Charles Rangeley-Wilson puts the Land Rover Discovery 2.0 SD4 HSE Luxury through its accomplished paces on a trip to France.

Having glimpsed it disguised in cereal boxes on a Welsh hillside, I then missed the official launch of the new Land Rover Discovery. It was all very frustrating, not least because the next time I looked – about one week after it went on sale – the roads of Norfolk were log-jammed with them, making this the most irrelevant car review of all time. Almost every Country Life reader already owns the new Discovery and
I am only telling you what I think of your new car.

To find out, I drove the SD4 HSE version to France for the 100th anniversary of the Battle of Cambrai. I don’t suppose I could have chosen a better motor to shrink the motorway miles, surf the gloopy tracks
at the far end or to carry the bicycle with which I planned to follow my great grandfather’s final march, the yew tree from his garden that I planned to plant where he died, my luggage and so on. Or with which to ferry around the battlefields the friends I made there, who were all doing more or less the same thing, which was following the trails of family history. Everyone was impressed with this motorised corner of England on the foreign field of France.

The new Disco is lighter, lower and maybe even a touch less imposing than its predecessor, an impression aided by the glacial white of the test car, compared to the funereal black of every Disco 4 ever built. Nevertheless, it is still a car one climbs into with a distinct step upwards. The sumptuous upholstery that greets you on arrival, coupled with the straight and tall driving position says much about the intent of this machine: it is luxurious but functional, with no sporting pretensions at all. This I like.

Land Rover has to hit a nar-row target with the Discovery. Nowadays, it must be deluxe, without treading on the toes of the presidential Range Rover. It must be a mud-plugger and a tarmac muncher, too. Shotguns and ball gowns, horse-boxes and shopping – all must fall with-in its scope. Equipment levels in the HSE version might push the car into Park Lane territory – a concert hall of a sound system, TV screens in the headrests and so on – but then there are seats that ping flat at the touch of a button, transmogrifying this luxury sedan into a functional van, reminding you what the Disco 5 is all about. Pragmatism.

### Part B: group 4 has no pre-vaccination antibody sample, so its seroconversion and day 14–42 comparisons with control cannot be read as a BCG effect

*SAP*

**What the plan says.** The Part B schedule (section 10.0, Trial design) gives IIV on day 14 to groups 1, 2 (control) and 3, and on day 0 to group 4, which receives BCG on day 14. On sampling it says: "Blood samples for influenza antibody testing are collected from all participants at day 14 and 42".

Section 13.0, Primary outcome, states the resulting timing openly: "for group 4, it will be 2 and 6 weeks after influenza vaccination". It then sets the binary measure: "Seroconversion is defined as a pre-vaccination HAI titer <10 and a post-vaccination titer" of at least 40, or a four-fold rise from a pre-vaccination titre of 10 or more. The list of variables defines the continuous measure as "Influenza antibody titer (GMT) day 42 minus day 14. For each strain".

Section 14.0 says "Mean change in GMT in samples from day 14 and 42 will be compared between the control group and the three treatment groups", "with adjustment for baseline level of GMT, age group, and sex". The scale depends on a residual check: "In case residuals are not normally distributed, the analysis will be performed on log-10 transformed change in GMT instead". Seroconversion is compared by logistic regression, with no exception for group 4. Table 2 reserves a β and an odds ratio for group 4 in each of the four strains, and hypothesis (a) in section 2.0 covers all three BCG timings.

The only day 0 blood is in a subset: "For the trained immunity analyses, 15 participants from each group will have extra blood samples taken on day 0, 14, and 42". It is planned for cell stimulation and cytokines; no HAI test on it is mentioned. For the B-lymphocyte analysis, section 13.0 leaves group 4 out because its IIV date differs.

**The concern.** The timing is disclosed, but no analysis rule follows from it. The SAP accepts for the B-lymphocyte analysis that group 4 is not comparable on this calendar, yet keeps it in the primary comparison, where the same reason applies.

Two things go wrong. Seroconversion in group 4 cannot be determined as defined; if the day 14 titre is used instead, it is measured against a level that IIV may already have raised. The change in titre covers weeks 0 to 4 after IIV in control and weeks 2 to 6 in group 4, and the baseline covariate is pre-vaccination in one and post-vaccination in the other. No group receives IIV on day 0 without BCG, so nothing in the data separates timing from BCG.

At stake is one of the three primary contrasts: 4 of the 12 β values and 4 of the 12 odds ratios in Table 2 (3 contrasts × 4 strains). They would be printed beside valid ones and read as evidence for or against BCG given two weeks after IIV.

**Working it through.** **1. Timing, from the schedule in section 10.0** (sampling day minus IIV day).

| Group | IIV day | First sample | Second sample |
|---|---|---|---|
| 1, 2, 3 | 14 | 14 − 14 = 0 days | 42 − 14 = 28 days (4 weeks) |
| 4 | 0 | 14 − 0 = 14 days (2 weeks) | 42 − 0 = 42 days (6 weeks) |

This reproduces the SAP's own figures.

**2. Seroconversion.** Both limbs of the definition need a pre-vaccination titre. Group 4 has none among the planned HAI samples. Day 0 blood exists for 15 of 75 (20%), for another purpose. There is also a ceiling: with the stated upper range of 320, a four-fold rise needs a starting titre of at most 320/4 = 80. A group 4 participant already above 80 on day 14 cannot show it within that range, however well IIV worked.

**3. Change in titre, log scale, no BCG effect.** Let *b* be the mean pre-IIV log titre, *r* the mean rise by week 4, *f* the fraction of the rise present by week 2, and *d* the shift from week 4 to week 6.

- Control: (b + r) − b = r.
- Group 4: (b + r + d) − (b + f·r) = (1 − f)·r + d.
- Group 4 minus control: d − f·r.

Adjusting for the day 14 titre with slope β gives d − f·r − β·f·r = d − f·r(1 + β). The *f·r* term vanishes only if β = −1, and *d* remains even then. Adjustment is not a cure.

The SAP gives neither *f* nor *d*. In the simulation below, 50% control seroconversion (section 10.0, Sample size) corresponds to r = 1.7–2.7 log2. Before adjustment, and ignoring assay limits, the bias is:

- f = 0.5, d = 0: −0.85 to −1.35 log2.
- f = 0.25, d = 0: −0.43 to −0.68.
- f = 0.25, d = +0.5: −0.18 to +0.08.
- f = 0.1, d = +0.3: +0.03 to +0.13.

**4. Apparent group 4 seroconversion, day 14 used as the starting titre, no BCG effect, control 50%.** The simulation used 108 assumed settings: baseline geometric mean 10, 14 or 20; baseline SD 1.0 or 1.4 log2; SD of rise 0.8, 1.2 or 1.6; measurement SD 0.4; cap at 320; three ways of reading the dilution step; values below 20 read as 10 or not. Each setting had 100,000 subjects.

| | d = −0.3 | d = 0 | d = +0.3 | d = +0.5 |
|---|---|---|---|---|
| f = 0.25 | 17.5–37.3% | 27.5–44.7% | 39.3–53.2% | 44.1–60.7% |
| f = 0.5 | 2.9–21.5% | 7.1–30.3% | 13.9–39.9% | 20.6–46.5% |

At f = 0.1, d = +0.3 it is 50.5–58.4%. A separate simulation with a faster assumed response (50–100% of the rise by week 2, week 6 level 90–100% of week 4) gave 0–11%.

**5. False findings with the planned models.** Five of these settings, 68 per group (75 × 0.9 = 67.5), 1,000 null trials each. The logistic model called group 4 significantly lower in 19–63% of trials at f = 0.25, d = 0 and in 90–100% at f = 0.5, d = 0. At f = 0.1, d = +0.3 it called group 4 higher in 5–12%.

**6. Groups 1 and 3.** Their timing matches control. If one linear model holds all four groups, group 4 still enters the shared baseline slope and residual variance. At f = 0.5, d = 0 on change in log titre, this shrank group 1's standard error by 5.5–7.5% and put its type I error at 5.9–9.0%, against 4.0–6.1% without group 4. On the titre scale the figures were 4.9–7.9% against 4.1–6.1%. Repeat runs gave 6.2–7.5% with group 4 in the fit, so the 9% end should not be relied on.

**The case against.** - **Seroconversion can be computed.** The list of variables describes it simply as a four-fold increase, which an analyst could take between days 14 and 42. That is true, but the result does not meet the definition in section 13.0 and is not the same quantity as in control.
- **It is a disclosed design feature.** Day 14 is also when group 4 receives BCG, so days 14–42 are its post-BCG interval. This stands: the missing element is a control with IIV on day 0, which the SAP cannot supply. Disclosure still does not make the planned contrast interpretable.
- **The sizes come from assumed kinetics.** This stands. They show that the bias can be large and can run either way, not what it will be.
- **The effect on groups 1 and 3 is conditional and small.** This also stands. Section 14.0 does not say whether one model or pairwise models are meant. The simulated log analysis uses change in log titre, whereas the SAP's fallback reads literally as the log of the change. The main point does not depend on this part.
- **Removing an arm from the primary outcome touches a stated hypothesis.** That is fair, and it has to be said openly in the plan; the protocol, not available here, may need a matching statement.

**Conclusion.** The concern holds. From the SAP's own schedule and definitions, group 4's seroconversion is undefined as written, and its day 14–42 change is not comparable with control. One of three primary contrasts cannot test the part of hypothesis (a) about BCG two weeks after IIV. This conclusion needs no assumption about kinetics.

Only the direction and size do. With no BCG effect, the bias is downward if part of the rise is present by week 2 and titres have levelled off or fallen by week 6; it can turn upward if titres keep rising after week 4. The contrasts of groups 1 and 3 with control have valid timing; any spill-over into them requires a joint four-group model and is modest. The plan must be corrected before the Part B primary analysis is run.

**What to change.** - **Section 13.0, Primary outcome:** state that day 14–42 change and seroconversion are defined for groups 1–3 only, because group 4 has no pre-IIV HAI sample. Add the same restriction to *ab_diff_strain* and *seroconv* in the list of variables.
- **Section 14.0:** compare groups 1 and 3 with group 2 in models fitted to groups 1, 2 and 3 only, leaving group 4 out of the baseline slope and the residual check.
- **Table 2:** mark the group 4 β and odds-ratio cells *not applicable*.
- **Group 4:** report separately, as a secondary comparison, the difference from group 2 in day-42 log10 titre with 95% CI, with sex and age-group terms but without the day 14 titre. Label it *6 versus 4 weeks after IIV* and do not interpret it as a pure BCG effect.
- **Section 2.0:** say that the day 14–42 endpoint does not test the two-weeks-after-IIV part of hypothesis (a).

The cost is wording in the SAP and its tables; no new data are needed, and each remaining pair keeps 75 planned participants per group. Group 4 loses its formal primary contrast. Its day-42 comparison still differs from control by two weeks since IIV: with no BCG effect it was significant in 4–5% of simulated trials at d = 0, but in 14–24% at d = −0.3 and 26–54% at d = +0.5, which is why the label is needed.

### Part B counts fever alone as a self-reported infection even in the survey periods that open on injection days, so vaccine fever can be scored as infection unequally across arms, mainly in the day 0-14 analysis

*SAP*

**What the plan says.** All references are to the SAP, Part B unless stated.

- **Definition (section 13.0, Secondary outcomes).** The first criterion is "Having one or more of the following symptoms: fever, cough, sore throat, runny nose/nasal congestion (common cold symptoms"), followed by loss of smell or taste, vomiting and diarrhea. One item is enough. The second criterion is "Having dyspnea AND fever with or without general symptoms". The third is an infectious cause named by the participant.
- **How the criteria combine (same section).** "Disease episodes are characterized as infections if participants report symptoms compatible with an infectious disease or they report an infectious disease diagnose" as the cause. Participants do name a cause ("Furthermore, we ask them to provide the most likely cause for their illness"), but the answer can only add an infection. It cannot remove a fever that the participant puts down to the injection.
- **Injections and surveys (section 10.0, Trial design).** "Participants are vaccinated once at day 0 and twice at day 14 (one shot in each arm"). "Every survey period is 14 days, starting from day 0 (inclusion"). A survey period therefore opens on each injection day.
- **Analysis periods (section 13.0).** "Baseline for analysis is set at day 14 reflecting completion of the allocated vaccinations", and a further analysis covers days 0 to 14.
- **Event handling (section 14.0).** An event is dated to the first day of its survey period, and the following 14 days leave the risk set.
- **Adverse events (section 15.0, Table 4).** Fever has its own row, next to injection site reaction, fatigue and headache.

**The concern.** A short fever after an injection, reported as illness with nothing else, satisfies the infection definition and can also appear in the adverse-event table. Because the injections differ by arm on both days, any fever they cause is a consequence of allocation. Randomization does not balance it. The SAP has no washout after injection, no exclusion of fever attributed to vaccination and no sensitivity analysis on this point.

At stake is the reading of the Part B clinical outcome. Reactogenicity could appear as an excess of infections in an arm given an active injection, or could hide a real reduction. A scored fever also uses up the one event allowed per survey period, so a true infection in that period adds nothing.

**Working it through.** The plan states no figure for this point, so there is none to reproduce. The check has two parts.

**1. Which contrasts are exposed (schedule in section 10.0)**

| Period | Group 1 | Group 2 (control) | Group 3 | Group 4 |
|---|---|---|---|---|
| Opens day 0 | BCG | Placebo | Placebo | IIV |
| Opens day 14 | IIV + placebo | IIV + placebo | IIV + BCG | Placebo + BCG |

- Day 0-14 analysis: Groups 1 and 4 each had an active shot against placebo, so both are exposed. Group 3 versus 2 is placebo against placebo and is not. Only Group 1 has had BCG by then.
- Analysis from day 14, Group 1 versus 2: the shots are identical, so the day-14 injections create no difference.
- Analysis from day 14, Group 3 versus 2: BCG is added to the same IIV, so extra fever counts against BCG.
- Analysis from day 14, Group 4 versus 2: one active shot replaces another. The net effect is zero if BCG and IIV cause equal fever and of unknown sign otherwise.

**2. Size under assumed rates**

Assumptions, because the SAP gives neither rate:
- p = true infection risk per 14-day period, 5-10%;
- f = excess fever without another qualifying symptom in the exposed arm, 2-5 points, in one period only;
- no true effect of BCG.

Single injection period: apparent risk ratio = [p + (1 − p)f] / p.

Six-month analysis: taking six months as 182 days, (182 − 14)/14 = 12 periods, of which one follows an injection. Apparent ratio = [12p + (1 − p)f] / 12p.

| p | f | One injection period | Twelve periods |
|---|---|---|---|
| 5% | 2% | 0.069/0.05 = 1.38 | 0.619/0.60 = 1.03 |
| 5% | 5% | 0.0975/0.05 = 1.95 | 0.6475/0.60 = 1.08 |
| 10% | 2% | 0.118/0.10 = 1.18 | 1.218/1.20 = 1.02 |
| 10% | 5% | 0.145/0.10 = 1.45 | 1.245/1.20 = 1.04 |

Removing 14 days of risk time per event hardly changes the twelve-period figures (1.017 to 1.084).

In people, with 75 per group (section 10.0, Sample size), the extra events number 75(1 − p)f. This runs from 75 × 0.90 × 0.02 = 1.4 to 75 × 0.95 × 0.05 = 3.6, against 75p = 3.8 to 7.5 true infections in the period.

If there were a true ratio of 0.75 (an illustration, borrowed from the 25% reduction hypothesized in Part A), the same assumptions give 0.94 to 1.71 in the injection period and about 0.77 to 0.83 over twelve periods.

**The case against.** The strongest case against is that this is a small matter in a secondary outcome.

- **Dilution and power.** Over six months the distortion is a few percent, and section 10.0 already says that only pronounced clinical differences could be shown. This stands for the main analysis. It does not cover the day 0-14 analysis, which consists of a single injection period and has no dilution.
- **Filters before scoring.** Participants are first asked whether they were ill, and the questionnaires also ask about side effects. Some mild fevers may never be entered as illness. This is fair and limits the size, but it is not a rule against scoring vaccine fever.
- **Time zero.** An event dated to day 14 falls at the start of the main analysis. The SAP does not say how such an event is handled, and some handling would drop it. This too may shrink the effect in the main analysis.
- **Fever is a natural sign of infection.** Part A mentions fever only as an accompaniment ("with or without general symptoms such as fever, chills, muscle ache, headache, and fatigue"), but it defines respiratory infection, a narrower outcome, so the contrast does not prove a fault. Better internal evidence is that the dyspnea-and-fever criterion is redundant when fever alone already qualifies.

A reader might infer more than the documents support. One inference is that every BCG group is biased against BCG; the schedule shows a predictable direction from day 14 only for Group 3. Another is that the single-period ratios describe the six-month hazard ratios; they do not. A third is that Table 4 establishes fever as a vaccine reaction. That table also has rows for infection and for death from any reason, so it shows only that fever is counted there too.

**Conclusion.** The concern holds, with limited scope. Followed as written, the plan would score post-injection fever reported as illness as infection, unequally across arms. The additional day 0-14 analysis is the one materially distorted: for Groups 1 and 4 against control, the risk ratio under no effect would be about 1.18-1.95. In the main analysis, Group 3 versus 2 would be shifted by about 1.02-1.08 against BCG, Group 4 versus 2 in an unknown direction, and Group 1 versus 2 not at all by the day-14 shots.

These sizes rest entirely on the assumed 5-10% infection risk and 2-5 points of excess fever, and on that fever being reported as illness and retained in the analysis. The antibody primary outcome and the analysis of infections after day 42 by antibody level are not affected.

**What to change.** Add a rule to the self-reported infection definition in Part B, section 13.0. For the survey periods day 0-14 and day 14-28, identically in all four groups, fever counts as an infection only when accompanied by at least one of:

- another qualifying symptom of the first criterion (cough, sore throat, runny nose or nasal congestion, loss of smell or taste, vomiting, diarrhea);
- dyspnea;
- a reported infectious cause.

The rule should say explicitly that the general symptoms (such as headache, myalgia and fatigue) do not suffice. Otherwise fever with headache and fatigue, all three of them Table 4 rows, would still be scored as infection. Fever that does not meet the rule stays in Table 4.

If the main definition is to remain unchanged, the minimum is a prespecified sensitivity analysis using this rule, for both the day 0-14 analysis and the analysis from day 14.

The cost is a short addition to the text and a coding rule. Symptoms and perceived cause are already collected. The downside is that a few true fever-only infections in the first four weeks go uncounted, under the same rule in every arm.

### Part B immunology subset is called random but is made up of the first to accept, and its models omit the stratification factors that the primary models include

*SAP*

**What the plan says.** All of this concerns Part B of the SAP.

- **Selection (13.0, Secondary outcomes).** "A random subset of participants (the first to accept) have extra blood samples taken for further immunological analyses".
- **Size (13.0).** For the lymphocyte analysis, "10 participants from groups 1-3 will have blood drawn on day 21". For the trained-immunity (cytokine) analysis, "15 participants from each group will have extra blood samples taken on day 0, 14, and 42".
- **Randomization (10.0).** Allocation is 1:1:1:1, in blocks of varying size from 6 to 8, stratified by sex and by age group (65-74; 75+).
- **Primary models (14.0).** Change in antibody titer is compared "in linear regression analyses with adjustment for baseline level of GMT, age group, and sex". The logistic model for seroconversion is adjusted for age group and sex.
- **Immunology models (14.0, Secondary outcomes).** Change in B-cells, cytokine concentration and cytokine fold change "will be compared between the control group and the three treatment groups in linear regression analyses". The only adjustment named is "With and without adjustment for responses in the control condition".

On the move, the ride is pliant and cosseting, but also precise enough. Equipped with all-season tyres built for snow, rain, mud and tarmac, the Disco eases into a gentle understeer before its hot-shoed German rivals would, but it’ll cross a field more comfortably. Or a river. In addition to the wading depth of
one yard, there is a veritable smorgasbord of all-terrain technology, the choices forming such a lexicon of landscape geography that I was surprised not to find U-shaped valley or hanging spur in the settings.

Suspecting that such a large machine would be undergunned by the four-cylinder diesel, I was surprised at how unstressed and smooth this engine felt: only marginally less grunty than the V6, the four-pot will also prove less expensive to run. I filled it only once and averaged a genuine better than 40 mpg. There have to be caveats and mine is a now familiar complaint about the increasingly ubiquitous touch-screen. They are dangerous in my opinion. Land Rover doesn’t appear to be bucking the trend in this regard, even if it is in almost every other one.

On the road: Land Rover Discovery 2.0 SD4 HSE Luxury
Priced: From £73,835 (as tested)
Combined fuel consumption: 43.5mpg
Annual road tax: £800
Power: 240bhp
0–60mph: 8 seconds
Top speed: 121mph